Lucy Barton is languishing in hospital in New York, the victim of an infection that has turned a short stay for an appendix operation into a hugely expensive nine-week-long endurance test for her, especially when the family friend entrusted to look after her two daughters brings them to visit her with grubby faces and dirty hair. Even worse, her husband hates hospitals and each visit by him is an obvious feat of will: the situation is not conducive to promoting rest and the return of strength necessary for Lucy’s discharge.
Until she wakes one day to find an unfamiliar figure seated at the foot of her bed. At Lucy’s husband’s request and subsequent expense, her mother has flown from her small town in Illinois to spend time with Lucy – which she literally does, not leaving her bedside for the five-day duration of her visit. The nurses offered to provide a cot for her, but Lucy’s mum preferred the chair, she said.
Mum’s visit would be the norm, indeed expected in any extended family, except that Lucy’s family were not given to normal displays of emotion; indeed it was imperative for the survival of Lucy, her sister and brother that they ask for nothing, expect nothing – and when they got nothing, not to be surprised. The family’s poverty was abject, even though her parents worked every daylight hour to keep the family fed, and because they all lived in a garage, the family was also known as dirty as well as poor, labels that, had Lucy stayed in that town, would have branded her for life.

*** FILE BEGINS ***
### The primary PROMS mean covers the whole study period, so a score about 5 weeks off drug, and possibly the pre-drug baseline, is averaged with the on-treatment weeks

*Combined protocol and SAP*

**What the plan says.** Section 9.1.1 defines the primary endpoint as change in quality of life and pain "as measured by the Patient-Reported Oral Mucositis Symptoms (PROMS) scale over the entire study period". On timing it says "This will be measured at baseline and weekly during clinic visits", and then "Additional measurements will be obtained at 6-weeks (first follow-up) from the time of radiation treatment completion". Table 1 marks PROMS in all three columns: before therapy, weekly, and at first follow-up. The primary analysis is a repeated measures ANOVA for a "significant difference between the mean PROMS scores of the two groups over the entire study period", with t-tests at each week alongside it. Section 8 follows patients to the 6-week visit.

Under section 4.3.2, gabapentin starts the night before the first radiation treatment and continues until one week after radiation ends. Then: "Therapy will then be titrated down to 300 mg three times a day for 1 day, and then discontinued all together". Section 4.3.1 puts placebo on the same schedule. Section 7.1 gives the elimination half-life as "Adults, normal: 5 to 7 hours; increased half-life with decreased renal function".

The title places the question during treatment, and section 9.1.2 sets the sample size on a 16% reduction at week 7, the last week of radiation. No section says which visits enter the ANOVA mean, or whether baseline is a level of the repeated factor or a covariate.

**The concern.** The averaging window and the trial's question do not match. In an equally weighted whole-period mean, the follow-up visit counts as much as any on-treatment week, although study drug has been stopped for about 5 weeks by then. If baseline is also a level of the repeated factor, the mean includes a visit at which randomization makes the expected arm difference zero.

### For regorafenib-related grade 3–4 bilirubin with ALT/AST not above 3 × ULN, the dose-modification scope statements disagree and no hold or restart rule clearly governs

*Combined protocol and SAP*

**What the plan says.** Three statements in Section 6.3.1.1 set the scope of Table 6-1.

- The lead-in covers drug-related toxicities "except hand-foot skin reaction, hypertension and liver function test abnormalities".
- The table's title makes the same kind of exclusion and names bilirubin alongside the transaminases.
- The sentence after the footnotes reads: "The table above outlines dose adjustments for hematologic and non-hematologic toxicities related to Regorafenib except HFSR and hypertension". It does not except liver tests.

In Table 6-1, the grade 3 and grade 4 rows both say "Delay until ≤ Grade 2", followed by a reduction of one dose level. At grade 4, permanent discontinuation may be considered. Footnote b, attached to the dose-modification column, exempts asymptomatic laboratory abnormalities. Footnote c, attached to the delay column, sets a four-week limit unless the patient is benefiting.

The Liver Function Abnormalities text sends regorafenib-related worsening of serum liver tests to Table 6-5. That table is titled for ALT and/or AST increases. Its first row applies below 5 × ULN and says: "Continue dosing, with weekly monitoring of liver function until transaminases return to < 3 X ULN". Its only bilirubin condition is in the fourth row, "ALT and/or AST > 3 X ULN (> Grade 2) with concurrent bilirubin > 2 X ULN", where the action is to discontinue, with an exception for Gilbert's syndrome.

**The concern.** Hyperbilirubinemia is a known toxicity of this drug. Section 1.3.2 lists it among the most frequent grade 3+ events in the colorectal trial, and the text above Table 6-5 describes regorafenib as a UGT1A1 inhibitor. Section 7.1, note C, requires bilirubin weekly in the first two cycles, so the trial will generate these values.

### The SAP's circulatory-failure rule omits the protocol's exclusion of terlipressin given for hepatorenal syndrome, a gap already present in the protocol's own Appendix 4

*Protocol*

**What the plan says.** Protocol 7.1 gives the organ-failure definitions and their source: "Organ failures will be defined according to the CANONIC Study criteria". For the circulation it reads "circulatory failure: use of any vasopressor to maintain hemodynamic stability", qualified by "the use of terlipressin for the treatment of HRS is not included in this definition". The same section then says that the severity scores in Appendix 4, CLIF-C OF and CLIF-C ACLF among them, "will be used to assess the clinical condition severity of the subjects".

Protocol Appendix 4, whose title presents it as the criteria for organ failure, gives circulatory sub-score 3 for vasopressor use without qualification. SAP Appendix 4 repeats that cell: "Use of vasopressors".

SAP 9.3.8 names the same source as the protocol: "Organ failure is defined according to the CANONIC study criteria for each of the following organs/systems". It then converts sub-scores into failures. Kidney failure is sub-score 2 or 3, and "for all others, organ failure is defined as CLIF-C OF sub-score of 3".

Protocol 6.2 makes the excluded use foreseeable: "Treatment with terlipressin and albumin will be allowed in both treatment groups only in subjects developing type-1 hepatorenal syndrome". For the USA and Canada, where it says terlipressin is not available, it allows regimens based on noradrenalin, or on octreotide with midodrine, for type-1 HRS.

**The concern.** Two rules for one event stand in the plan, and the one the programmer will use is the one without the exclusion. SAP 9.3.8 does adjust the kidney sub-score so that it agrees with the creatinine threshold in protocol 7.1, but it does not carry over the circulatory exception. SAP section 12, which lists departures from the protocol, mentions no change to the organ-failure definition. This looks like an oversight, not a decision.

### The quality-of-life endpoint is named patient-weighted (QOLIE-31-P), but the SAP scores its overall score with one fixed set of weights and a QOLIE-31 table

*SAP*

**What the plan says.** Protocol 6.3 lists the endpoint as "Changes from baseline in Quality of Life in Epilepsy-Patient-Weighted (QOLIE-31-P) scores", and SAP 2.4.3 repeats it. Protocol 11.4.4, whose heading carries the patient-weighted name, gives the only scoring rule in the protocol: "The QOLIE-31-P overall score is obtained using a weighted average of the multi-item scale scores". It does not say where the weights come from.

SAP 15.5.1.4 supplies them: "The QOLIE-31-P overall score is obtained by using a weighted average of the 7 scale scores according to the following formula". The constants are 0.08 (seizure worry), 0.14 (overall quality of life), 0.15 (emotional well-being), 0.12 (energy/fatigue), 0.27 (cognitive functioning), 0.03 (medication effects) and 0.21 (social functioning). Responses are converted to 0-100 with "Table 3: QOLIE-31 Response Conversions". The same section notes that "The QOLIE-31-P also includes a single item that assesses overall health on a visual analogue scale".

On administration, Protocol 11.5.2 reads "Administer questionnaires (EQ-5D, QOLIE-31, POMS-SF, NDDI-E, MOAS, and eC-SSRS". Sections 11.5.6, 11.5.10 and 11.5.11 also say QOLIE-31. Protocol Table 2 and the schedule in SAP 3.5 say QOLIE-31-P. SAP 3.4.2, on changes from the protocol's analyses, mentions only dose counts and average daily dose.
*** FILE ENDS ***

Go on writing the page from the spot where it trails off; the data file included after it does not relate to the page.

Fortunately for Lucy, she had secret dreams, dreams of being a writer which were nurtured by a sympathetic teacher who was instrumental in helping her get a scholarship to a college in Chicago: Lucy is on her way, ready to leave her brutal past behind. She gradually transforms her life, falling in love with William, her husband, and giving birth to her beloved daughters. She has success as a writer, too, which she hopes will make her parents proud, but who would know? Their reactions to her academic success and marital stability are decidedly low-key; she has not seen them for years and they have never seen their grandchildren. Therefore, her mother’s presence at her sickbed, welcome as it is, is a surreal experience for Lucy. Why is she here?
Ms Strout has constructed, as always, a story of great power encapsulated within the pages of a very slim volume. She describes the rocks and shoals of familial love – and conflict – painfully and honestly. We readers cannot turn away from the many truths revealed, nor should we want to.
Initially, I was confused by Lucy’s revelations, some of them huge, that were dropped like bombshells casually into the narrative; it was only at the end that it was announced that this is the first book of a series called ‘Anything is Possible’. Presumably, more will be revealed of the bombshells (and their craters) in subsequent volumes, for Elizabeth Strout is a writer sublime. My introduction to her was ‘Olive Kitteridge’ (see review below) – I became her Biggest Fan (along with the many millions of others) after reading that gem, and I haven’t changed my opinion.